After-school programs are increasingly expected to teach science, technology, engineering and math, but staff often have little training. How do after-school staff boost their skills in teaching STEM?
Enter a program developed by the Maine Mathematics and Science Alliance. The organization’s online workshop is more than a “passive webinar,” said Sue Allen, senior research scientist of the alliance.
Allen calls it “radically interactive.” The course, Afterschool Coaching for Reflective Educators in STEM, known as ACRES, can be taught in person, online or in a blended form. The online version is an effort to reach a wider geographic area, particularly rural areas around the nation.
ACRES teaches after-school staff how to ask students purposeful questions, encourage youth inquiry and lead students in carrying out an investigation or an engineering design process.
After-school teachers literally do hands-on activities in the online workshop. They also look at and discuss videos of each others’ interaction with students.
“They have to be practicing and reflecting on their practice,” Allen said. Research has shown that practice and reflection is the most effective way of learning, she said.
In the first ACRES module, after-school staff learn to ask students purposeful questions, rather than simply showing and telling students. Skillful questioning leads students into their own inquiry.
“Getting [students] to articulate ideas is absolutely central to learning science,” Allen said. “We want to teach that model.”
Teaching teachers the right questions
When after-school staff lead STEM activities, “they generally don’t ask youth any questions at all,” Allen said. Or they might ask questions that are vague, too simple or can be answered by “yes” or “no.”
But the course teaches teachers how to question. For example, in a lesson about density, the teacher may have students place a piece of wood and a piece of metal in water to see which floats.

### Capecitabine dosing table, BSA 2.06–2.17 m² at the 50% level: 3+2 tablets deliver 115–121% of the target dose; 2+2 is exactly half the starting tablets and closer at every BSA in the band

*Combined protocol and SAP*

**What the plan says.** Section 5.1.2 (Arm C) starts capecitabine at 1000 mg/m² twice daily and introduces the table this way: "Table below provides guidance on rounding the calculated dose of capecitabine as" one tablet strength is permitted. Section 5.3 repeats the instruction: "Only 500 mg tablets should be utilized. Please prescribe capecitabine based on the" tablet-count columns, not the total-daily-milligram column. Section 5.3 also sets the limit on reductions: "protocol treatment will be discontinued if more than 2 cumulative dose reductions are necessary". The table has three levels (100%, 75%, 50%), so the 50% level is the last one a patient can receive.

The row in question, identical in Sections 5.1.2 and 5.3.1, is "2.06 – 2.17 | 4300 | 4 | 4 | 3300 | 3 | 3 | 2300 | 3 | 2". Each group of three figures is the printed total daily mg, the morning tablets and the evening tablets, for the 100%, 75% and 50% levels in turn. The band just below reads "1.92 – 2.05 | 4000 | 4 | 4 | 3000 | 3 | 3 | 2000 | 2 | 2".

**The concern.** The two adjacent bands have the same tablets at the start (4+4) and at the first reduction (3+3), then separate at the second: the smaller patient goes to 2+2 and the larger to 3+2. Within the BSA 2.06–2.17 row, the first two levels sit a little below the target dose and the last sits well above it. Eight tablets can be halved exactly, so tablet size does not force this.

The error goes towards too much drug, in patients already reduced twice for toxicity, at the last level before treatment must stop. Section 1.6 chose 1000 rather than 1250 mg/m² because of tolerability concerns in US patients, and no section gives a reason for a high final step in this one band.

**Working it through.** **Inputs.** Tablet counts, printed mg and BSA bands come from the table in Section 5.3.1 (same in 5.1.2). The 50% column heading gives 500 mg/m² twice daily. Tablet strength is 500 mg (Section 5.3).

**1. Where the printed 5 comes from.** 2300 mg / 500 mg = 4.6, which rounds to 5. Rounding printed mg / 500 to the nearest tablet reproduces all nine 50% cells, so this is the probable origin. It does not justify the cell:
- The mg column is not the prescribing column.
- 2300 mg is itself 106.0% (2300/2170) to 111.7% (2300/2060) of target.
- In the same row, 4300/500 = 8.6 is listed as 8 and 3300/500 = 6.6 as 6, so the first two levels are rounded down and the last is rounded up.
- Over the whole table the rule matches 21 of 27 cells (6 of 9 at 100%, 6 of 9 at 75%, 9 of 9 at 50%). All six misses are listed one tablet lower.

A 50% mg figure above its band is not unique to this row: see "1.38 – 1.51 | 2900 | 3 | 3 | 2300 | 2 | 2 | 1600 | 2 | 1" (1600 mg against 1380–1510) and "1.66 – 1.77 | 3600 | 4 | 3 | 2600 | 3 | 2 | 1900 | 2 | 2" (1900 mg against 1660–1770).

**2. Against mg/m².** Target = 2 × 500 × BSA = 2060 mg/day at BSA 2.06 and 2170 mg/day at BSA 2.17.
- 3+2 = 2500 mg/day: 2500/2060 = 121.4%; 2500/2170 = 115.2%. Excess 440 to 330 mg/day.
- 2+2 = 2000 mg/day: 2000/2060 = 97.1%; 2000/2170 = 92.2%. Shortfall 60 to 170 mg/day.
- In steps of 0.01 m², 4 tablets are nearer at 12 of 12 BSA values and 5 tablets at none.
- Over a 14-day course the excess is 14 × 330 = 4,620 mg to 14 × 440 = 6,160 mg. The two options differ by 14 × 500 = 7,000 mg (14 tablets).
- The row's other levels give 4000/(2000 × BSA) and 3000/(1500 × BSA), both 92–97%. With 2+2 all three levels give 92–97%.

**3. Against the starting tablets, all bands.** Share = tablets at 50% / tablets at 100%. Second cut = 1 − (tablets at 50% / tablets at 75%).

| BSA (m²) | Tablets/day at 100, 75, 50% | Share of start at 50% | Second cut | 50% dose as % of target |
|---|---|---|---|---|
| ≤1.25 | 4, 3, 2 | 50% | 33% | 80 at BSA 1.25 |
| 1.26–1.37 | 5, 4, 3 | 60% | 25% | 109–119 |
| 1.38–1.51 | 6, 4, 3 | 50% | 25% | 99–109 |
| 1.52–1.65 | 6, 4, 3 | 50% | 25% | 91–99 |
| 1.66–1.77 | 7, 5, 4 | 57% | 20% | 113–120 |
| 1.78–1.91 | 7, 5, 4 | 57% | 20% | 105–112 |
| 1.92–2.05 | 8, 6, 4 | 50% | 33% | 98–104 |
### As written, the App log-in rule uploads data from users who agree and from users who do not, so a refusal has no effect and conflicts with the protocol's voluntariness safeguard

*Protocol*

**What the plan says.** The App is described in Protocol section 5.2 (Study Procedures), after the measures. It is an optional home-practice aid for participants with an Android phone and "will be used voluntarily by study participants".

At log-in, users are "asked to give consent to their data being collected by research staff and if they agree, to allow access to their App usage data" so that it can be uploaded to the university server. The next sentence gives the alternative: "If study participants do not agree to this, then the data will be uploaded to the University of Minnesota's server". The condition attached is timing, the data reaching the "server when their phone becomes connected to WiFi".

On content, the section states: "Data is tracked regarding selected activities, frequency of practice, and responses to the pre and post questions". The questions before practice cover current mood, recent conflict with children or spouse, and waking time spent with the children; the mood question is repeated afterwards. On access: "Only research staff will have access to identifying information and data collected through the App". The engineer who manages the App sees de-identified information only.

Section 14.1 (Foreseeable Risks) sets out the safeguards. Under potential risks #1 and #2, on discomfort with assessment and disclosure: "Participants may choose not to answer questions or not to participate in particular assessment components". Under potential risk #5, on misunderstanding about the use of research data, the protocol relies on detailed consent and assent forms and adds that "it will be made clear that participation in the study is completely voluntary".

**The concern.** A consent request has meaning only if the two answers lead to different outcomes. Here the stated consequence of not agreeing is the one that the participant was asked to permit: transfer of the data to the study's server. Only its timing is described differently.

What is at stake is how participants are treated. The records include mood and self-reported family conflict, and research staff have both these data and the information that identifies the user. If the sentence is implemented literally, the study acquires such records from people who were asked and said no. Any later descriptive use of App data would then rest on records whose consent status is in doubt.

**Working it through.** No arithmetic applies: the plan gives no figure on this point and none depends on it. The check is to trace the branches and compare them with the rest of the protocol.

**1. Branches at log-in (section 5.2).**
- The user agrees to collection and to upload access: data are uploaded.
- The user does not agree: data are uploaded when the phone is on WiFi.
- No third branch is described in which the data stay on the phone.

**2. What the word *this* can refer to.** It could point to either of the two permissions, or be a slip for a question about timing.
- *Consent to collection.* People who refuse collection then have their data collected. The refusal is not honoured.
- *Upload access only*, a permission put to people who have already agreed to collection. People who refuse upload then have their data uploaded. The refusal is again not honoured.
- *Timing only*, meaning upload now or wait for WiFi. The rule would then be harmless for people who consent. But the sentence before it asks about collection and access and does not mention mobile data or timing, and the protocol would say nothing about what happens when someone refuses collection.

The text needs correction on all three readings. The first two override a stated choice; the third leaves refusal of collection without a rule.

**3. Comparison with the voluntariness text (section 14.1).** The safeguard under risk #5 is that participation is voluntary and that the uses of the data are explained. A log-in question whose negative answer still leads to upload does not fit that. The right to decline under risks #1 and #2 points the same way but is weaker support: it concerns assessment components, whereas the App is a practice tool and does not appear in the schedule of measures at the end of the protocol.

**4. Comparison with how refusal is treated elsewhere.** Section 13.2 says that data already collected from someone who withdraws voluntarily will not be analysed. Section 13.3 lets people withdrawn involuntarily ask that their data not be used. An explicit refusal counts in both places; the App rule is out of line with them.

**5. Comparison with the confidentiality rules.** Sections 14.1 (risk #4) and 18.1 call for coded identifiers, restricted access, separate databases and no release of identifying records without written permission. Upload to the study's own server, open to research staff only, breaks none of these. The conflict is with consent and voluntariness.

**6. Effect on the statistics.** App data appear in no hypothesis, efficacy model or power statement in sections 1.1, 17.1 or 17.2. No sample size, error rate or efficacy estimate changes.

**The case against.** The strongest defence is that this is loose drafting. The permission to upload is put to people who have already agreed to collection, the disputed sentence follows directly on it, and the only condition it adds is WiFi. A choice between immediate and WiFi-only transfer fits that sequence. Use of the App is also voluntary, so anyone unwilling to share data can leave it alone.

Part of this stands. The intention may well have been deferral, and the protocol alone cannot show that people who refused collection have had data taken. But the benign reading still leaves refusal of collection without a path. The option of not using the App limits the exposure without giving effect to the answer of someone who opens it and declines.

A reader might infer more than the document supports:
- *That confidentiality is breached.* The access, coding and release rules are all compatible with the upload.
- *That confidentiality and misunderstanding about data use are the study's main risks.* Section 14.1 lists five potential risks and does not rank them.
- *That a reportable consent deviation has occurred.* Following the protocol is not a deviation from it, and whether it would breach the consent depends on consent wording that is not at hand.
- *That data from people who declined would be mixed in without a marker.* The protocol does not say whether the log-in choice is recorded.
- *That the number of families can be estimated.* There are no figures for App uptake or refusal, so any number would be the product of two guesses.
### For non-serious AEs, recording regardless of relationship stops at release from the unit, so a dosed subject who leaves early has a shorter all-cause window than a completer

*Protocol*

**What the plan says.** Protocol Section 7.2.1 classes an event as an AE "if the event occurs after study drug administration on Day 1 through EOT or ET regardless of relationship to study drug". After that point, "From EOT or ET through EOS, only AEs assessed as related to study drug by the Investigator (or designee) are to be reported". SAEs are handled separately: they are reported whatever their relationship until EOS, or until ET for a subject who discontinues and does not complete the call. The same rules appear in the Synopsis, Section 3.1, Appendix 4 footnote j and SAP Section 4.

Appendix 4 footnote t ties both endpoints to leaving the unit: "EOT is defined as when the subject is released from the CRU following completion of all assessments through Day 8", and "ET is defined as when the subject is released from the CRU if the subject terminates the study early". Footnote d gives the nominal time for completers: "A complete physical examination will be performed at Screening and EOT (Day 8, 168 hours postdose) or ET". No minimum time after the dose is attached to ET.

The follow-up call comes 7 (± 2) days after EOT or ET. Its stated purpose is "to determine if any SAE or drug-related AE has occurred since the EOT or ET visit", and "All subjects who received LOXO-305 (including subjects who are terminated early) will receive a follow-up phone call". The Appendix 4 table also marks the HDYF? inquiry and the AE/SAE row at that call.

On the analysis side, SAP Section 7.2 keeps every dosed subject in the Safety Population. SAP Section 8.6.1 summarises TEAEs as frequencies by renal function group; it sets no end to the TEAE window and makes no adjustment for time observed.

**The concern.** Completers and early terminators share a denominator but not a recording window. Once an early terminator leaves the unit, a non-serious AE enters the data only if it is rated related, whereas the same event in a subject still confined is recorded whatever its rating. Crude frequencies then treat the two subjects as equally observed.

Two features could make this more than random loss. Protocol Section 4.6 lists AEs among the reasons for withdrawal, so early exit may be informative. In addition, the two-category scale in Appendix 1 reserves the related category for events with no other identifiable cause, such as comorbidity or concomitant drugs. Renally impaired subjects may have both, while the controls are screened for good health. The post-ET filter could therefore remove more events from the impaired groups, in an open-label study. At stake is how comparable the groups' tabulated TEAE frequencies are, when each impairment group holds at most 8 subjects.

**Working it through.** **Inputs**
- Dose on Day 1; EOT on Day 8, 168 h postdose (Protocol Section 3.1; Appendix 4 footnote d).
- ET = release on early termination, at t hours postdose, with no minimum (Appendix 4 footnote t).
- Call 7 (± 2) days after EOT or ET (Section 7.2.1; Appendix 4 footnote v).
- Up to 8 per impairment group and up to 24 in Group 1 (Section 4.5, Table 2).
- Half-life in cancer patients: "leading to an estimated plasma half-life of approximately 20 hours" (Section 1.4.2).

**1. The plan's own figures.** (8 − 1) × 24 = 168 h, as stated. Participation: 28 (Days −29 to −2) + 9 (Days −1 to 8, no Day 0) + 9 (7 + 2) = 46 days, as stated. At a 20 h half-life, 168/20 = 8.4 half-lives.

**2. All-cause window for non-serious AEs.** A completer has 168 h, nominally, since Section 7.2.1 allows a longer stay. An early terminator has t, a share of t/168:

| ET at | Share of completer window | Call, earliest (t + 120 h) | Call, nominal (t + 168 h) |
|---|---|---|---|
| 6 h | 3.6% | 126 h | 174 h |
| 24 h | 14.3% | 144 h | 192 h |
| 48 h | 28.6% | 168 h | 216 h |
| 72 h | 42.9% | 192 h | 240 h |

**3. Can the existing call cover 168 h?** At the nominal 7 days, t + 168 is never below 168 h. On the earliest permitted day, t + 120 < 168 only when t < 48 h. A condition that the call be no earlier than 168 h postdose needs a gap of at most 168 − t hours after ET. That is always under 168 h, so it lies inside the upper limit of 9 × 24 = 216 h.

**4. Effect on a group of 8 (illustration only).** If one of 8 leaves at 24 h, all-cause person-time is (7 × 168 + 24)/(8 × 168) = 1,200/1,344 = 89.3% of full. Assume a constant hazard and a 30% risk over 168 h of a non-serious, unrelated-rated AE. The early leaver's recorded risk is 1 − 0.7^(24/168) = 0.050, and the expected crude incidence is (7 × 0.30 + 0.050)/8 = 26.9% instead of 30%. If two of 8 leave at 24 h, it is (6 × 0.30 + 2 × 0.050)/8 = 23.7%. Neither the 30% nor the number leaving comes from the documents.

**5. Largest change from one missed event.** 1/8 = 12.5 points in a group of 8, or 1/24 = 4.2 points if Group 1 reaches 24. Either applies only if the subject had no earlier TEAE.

“What is it about this piece of wood that makes it float while the same size piece of metal sinks to the bottom?” the teacher could ask.
“It’s heavier,” students might say. The teacher could then have the students weigh the objects.
They see that the piece of wood turns out to be the heavier object.
“Why do you think it was the lighter object that sank?” the teacher might ask. setting off a chain of ideas and questions.
Innovative use of technology
To give after-school teachers practice in this type of instruction, the course uses simple technology in an innovative way, Allen said.
Participants are asked to bring objects for hands-on activities. The videoconferencing program Zoom allows the online workshop teacher to put two online participants together apart from the group. The participants can then do the activity in pairs, laughing and talking with each other on-screen.
The ability to pair participants is helpful because it’s very important for learners to feel comfortable, Allen said, which is harder to achieve in an online class since participants “don’t get to rub shoulders or have lunch together.”
Building group cohesion is important and “you have to get the culture of trust and safety,” she said.
After all, participants are looking at each other’s videos, potentially exposing themselves to criticism in a workshop that lets everyone examine their practices.
Participants are also taught how to use their cellphones to video themselves leading an activity with students. They bring the video to the group and discuss it.
“That’s where the real learning comes.” Allen said.
The Alliance has also broken new ground in its method of evaluating course effectiveness, according to Allen.
Participants take a pre- and post-assessment using multiple-choice questions. But the assessment also presents videos that can be stopped at various points and annotated. Course participants can note where they would stop and pose questions and they can analyze the video, showing what they have learned.